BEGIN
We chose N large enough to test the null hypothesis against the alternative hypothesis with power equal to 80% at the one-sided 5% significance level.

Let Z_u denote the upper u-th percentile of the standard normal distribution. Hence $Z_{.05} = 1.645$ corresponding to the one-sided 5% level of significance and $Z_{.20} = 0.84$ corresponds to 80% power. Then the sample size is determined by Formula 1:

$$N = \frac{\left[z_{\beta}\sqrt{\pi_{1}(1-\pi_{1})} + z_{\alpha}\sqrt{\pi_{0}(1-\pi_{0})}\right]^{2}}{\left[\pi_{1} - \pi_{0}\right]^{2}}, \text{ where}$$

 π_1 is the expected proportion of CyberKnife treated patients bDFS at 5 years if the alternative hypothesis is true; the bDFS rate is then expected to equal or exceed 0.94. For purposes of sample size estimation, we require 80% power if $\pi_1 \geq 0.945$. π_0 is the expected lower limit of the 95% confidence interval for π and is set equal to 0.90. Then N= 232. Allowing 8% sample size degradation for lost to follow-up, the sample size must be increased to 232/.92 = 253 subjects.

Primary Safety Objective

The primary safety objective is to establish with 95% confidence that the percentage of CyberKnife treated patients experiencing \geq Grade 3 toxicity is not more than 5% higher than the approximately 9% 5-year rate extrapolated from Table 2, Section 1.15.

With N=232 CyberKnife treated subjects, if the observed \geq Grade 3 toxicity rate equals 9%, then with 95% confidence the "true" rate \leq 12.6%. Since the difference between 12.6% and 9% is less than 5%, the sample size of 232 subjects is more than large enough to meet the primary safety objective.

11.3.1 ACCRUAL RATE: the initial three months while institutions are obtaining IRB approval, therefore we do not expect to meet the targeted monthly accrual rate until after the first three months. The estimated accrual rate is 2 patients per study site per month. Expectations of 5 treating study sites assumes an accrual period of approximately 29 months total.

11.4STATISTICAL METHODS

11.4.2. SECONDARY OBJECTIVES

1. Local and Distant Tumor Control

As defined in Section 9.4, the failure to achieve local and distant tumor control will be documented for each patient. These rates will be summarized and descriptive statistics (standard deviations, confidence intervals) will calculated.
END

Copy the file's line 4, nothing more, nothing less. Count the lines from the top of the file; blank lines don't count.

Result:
 π_1 is the expected proportion of CyberKnife treated patients bDFS at 5 years if the alternative hypothesis is true; the bDFS rate is then expected to equal or exceed 0.94. For purposes of sample size estimation, we require 80% power if $\pi_1 \geq 0.945$. π_0 is the expected lower limit of the 95% confidence interval for π and is set equal to 0.90. Then N= 232. Allowing 8% sample size degradation for lost to follow-up, the sample size must be increased to 232/.92 = 253 subjects.